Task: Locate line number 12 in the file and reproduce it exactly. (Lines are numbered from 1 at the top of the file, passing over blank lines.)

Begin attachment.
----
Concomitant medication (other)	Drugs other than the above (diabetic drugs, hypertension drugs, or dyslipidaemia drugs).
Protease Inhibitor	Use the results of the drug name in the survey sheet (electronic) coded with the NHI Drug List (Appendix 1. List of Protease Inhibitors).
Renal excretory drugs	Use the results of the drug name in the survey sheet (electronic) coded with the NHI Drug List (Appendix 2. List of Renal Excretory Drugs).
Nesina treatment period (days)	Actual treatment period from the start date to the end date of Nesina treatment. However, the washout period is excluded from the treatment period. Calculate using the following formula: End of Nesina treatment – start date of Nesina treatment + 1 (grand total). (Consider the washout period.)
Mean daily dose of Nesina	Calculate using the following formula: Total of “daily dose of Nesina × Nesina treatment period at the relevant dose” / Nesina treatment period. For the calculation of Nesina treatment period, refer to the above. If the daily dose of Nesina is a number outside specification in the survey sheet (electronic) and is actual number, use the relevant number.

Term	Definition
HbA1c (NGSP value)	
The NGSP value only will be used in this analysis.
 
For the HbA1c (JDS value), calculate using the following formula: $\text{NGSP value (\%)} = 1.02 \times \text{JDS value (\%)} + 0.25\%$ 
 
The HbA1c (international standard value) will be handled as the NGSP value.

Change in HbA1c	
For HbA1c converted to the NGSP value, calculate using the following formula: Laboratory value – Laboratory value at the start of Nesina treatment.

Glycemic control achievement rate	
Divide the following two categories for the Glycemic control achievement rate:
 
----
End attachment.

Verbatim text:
For HbA1c converted to the NGSP value, calculate using the following formula: Laboratory value – Laboratory value at the start of Nesina treatment.